“I could’ve been a contender”

Those now famous words were uttered by Marlon Brando’s character Terry Malloy in the 1954 classic film – “On The Waterfront.” It is the plaintiff cry of a man who woefully missed what he thought was his mark in life. But the second phrase is really revealing: “I could’ve been somebody.” My point? Sadly, many today in the Church – even if they won’t admit it to themselves, imagine they could be “somebody” too, if they could be “contenders.”

Now there is clearly a powerful exhortation in Jude about the need, indeed the urgent need (both then and now) for Believers to “contend for the faith that was once for all delivered to the saints.” One of the highest responsibilities of the Church is to be a guardian of the truth of God’s Word as given to us. It is a never-ending battle which admits of no respite. And every generation of Believers must be about it in their day and context.

Sadly though, there seems to be some confusion in our day between earnestly contending for the Faith, and being contentious about the faith – as well as contentious about other things. (Can you spell P-O-L- I-T-I-C-S?) It is as though being contentious in itself is somehow inherently virtuous. It isn’t. We forget that firmness is not the same as harshness. That correction is meant to be in gentleness, which at the same time does not yield to compromise. That the truth of the Gospel is never to be communicated through clenched teeth. That there are no prickly pears listed among the fruit of the Spirit. Uncompromised truth does not require irascibility. Jesus never had to yell at those he boldly opposed.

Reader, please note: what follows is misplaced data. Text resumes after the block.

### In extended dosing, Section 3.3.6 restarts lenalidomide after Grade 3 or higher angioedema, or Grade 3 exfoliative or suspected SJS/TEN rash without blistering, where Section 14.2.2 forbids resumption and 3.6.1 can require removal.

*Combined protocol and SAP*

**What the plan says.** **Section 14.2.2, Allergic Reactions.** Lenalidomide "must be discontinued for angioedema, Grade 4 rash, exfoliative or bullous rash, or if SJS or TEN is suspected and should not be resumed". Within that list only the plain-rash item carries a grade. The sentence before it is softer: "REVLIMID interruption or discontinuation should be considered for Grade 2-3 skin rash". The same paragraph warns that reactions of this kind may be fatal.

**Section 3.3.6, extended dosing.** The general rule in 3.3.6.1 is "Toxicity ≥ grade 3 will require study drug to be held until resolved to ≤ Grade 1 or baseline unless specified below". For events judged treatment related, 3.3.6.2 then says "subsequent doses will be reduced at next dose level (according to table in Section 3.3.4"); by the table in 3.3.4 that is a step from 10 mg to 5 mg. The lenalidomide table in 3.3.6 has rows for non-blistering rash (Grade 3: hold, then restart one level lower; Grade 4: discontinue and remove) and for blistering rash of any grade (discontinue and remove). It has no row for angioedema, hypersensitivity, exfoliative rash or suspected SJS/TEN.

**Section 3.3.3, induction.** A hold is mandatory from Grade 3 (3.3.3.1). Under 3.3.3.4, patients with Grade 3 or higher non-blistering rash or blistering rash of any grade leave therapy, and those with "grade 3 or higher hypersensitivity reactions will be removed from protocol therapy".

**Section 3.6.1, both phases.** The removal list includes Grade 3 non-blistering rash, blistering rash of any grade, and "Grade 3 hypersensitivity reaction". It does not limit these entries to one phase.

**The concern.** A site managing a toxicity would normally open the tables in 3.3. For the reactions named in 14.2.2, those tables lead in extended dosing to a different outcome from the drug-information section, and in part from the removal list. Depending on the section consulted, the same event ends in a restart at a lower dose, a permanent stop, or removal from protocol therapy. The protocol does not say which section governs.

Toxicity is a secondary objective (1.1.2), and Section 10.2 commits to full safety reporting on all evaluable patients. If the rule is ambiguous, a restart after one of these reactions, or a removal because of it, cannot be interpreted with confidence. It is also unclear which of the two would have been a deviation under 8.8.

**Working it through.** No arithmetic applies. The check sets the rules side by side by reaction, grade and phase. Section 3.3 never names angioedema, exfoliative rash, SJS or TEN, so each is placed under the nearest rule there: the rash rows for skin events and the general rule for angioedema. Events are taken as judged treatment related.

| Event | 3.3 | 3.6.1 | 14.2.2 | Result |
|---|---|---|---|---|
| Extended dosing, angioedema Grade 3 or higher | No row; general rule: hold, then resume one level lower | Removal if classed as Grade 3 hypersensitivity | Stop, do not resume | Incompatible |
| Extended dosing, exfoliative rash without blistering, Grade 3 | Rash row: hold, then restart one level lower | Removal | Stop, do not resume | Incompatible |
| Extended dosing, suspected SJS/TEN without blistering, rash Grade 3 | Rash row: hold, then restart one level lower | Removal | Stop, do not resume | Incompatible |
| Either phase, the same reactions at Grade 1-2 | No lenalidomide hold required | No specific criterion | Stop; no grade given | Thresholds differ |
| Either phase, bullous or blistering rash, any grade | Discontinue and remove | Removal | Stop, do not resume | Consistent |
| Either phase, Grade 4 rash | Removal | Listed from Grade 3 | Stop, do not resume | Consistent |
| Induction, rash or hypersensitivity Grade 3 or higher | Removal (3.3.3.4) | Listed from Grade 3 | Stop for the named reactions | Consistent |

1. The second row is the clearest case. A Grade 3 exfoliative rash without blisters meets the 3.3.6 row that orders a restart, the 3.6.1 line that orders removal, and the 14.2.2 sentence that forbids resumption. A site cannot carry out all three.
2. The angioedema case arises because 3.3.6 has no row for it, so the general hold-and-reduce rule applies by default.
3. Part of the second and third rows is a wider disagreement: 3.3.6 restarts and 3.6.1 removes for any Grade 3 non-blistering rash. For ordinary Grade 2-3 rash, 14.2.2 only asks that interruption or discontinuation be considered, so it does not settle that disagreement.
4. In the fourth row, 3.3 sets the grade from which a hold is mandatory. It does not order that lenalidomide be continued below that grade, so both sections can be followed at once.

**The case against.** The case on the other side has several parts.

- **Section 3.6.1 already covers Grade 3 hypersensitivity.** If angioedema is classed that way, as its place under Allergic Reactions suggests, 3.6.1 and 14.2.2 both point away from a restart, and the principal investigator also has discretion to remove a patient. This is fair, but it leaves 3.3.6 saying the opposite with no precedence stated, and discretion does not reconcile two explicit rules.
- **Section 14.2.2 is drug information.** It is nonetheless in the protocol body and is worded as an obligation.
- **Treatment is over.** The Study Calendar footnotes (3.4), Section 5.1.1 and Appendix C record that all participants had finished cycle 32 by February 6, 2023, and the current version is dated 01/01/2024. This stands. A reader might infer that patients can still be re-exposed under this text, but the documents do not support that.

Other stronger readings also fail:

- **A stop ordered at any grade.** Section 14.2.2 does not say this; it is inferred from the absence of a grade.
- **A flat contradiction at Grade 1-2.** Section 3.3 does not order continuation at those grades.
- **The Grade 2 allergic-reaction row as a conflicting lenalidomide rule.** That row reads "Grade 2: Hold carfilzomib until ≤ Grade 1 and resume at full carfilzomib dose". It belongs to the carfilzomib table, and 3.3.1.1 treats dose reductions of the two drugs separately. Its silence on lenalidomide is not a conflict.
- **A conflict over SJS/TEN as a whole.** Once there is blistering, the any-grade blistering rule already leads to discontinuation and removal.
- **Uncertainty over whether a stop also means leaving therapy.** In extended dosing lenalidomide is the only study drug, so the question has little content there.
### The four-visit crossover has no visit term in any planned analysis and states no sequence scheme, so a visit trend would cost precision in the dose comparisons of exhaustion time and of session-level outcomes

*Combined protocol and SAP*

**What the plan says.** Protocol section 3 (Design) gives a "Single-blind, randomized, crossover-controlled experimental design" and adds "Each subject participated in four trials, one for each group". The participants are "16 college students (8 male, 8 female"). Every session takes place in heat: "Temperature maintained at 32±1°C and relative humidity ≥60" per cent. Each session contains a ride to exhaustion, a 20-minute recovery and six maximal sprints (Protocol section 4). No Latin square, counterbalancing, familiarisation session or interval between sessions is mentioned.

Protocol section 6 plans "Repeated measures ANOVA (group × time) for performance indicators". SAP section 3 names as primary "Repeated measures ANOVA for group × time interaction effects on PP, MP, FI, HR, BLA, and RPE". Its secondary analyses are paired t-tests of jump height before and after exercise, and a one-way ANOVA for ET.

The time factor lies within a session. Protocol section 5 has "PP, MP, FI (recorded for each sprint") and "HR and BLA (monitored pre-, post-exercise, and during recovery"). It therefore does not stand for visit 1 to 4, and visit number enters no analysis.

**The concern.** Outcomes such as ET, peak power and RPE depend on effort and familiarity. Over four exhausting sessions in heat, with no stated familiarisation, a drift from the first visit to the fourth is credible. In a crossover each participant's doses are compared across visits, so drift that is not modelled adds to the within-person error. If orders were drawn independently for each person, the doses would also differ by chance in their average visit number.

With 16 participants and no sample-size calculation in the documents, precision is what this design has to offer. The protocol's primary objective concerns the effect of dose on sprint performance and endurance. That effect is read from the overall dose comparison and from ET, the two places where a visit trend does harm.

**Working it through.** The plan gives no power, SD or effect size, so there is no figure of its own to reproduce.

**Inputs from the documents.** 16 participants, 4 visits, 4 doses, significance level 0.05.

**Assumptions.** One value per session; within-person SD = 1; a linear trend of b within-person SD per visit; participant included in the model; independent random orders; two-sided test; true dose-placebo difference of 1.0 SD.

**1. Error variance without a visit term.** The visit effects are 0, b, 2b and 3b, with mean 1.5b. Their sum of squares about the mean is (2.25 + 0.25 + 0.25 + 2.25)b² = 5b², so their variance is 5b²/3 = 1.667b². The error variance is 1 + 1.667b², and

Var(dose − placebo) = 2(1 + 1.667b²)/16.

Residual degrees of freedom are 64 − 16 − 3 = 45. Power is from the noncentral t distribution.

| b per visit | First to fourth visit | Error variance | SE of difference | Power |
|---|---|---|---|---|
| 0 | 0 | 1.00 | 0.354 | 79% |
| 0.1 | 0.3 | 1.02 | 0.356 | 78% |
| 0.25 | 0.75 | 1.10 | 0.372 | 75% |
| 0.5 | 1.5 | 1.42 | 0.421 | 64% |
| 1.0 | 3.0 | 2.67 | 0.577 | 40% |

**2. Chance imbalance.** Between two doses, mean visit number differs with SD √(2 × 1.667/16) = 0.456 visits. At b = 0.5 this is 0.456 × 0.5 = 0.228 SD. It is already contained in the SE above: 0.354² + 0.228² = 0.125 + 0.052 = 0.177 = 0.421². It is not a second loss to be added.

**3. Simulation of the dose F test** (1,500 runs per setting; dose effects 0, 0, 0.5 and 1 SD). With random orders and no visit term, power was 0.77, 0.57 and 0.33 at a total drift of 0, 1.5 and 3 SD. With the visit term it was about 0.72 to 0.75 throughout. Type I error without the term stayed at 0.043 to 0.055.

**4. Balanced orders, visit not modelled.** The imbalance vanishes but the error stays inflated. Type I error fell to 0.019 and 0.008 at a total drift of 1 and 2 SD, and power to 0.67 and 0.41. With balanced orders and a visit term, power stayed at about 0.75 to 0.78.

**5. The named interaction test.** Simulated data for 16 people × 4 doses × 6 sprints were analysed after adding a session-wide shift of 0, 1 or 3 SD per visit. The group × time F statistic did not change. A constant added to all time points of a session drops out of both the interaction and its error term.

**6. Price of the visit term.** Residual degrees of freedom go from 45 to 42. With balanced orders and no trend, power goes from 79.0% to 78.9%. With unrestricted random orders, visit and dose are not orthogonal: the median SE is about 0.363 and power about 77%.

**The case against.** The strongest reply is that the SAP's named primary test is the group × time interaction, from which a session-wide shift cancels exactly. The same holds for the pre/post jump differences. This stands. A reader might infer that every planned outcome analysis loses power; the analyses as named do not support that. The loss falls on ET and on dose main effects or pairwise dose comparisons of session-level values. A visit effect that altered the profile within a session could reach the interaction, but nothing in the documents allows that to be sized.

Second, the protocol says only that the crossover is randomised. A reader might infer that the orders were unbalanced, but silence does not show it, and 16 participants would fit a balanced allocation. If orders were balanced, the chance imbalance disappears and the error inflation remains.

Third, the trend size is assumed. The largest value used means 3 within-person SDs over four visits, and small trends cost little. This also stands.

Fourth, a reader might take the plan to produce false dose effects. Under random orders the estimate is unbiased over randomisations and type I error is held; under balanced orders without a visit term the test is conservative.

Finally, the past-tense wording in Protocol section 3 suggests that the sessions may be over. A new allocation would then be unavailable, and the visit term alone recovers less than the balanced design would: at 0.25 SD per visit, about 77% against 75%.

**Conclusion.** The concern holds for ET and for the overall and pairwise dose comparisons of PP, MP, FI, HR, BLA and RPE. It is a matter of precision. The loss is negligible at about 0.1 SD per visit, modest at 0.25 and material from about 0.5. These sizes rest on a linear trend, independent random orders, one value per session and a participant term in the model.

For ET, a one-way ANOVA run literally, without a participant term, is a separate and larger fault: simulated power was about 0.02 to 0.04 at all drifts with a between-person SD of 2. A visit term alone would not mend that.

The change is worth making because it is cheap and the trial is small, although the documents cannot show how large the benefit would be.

I was reminded by a friend this this week of a quote I had read (and forgotten) by John Newton in a letter to a friend about handling controversies. While Newton encourages him to contend for truth, he also gives this very insightful and balanced consideration:

“It seems a laudable service to defend the faith once delivered to the saints; we are commanded to contend earnestly for it, and to convince gain-savers. If ever such defences were seasonable and expedient, they appear to be so in our day, when errors abound on all sides, and every truth of the Gospel is either directly denied, or grossly misrepresented. And yet we find but very few writers of controversy who have not been manifestly hurt by it. Either they grow in a sense of their own importance, or imbibe an angry contentious spirit, or they insensibly withdraw their attention from those things which are the food and immediate support of the life of faith, and spend their time and strength upon matters which at most are but of a secondary value. This shews, that, if the service is honourable, it is dangerous. What will it profit a man if he gains his cause, and silences his adversary, if at the same time he loses that humble, tender frame of spirit in which the Lord delights, and to which the promise of his presence is made!”

The point is clear, and necessary – the cause of Christ, must be conducted in the Spirit of Christ. Oh, may we not lose “that humble, tender frame of spirit in which the Lord delights” as we wade into the necessary contentions of our day.

None of us should ever think that we “could’ve been somebody”, if only we had really been “contenders”, punchers in the ring.

Tragically, in our day – some have built their ministries on this aberrance.

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